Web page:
I favor wide field eyepieces.   I have TV Plossls of 32mm and 25mm that are great.  At shorter focal lengths, wider fields are better.  At 20mm and below I have Pentax eyepieces, but I admit to using a smaller-field Vixen eyepiece for especially tight double stars (up to 480x).  The wider field eyepieces mean the user does not have to move the telescope as often.

 

Best,

 

Val


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#5 stargazer193857

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Posted 21 October 2020 - 05:44 PM

The most noticeable difference between 8" and 6" is the 6" resolves much fewer stars in M13.

That an my left elbow can't handle me lifting the 8" in one piece anymore. I've not tested the two at their limits on planets, but from what I saw a 6" do to jupiter, I think the atmosphere is the limit.

#6 stargazer32864

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Posted 21 October 2020 - 05:47 PM

I use a 6" f/8 dob.  I routinely observe at 240x, and that is great for detail on Jupiter, Saturn, Mars.  I've been watching Mars lately and can see the ice cap in sharp relief; I can see many dark features; I can see cloud banks when they are large.  Jupiter's red spot is easy.  Earlier this year I caught a Jovian moon overlapping its own shadow on Jupiter's face, one of the coolest things I've ever seen.  I always see Saturn's Cassini division, and on the best nights I have seen six Saturnian moons from my suburb (but I usually see only five or sometimes four).  I find Neptune and Uranus at least once each year.

 

No need for a field flattener; the field is flat enough.  At f/8, there is no need for a coma corrector, either.  Just eyepieces will be fine.  I never use filters on anything, but looking at the moon destroys my night vision. The neutral density filter suggestion is a good one.  I sometimes view the moon at insane magnifications (up to 480x); the moon can take a lot of power sometimes.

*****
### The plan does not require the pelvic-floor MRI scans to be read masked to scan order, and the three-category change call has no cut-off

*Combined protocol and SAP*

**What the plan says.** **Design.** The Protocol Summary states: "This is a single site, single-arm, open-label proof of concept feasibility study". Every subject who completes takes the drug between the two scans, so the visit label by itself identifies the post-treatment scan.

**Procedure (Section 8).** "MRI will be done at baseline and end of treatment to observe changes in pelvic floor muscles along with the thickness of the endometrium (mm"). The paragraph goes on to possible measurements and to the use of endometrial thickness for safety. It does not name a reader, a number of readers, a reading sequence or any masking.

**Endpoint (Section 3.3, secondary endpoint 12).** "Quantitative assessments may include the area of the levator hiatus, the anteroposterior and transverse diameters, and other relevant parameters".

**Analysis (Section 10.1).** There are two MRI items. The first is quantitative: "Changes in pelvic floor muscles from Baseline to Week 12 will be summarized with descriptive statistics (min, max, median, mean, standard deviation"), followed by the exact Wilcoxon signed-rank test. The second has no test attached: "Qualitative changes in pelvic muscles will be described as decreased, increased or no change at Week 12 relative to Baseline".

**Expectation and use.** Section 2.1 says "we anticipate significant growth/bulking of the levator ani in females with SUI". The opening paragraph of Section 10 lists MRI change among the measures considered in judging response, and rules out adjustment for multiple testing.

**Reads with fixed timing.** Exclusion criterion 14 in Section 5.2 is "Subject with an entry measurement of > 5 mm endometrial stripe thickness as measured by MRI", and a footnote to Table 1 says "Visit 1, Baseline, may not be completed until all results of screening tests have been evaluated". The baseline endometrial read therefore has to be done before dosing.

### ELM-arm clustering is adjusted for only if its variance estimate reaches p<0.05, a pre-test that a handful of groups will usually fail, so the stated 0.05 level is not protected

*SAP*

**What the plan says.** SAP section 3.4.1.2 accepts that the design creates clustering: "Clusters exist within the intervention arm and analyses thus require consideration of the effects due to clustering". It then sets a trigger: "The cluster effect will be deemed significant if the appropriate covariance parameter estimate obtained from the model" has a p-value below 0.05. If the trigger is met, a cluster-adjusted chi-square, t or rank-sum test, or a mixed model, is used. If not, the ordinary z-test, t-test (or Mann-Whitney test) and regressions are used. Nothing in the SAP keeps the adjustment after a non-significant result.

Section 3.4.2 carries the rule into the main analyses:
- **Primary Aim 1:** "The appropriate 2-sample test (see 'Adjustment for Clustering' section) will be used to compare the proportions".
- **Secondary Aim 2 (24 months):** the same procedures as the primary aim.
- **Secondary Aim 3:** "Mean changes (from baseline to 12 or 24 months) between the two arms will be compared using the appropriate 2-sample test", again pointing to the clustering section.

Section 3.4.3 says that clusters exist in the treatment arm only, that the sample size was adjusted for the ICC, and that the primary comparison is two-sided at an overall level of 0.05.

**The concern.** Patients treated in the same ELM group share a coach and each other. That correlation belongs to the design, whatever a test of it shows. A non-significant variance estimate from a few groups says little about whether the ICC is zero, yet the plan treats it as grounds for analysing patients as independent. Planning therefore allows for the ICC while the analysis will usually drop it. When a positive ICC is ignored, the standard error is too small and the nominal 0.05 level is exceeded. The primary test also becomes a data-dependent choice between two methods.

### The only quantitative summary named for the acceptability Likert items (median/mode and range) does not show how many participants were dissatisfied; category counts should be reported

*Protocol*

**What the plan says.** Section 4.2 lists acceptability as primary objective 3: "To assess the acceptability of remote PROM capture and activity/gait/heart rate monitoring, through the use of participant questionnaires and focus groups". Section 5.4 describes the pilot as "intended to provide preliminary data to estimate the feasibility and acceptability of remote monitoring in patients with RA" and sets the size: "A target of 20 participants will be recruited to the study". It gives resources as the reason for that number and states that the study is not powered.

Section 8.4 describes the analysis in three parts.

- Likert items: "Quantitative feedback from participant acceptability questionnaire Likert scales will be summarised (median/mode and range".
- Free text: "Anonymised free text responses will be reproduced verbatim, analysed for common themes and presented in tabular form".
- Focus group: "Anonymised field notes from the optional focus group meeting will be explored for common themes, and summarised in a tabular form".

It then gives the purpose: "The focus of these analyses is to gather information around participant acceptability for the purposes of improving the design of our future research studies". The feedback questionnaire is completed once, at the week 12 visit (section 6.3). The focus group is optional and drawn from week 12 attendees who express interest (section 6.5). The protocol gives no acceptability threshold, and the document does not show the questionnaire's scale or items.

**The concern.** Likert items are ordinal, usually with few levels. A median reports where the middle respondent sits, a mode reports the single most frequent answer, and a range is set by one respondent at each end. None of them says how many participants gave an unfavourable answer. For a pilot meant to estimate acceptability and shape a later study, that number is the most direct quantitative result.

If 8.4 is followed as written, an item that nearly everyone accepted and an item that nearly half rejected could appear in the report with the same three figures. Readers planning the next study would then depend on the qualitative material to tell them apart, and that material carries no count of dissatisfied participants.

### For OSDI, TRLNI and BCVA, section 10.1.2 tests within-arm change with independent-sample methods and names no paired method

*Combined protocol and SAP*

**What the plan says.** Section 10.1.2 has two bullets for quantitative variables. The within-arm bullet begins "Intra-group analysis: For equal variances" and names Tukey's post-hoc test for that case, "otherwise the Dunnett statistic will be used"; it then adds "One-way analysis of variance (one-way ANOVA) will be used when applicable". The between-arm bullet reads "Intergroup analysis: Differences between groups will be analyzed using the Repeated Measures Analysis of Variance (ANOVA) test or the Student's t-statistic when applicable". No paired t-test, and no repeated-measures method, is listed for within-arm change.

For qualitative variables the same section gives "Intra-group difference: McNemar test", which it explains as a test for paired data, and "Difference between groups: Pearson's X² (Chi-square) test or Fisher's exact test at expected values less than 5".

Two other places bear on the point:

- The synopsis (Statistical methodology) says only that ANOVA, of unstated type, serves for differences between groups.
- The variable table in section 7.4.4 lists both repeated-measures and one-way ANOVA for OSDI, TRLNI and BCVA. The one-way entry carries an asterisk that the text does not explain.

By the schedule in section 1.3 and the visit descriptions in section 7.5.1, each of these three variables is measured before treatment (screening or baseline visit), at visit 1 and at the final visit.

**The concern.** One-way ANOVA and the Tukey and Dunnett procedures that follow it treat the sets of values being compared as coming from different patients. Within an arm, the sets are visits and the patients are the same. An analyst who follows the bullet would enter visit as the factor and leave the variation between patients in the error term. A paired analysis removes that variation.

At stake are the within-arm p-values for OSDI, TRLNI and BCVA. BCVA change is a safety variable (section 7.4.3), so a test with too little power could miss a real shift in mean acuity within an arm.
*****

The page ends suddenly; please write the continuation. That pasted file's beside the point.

I favor wide field eyepieces.   I have TV Plossls of 32mm and 25mm that are great.  At shorter focal lengths, wider fields are better.  At 20mm and below I have Pentax eyepieces, but I admit to using a smaller-field Vixen eyepiece for especially tight double stars (up to 480x).  The wider field eyepieces mean the user does not have to move the telescope as often.

 

Best,

 

Val

Wow!! I think I'll have to get me one too. I have a 10" dob but I use that for DSO. I had an 8" dob but the images were poor. A year after getting it, I noticed that the primary mirror had two lines going halfway around it. I assumed that's why the images were poor. A flaw in the optics. The first thing I do now when I get a new scope is to check the optics for flaws.



#7 stargazer32864

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Posted 21 October 2020 - 05:49 PM

The most noticeable difference between 8" and 6" is the 6" resolves much fewer stars in M13.

That an my left elbow can't handle me lifting the 8" in one piece anymore. I've not tested the two at their limits on planets, but from what I saw a 6" do to jupiter, I think the atmosphere is the limit.

He will be using it for planets and moon only. Would the Televue plossls be better than the plossls that come with the scope?



#8 stargazer193857

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Posted 21 October 2020 - 06:31 PM

He will be using it for planets and moon only. Would the Televue plossls be better than the plossls that come with the scope?

Instead of TV Plossls, spend $129 on a 5.5mm Meade 82 deg. It will find the planets much easier, let them drift longer, and fit much more of the moon in view at high power.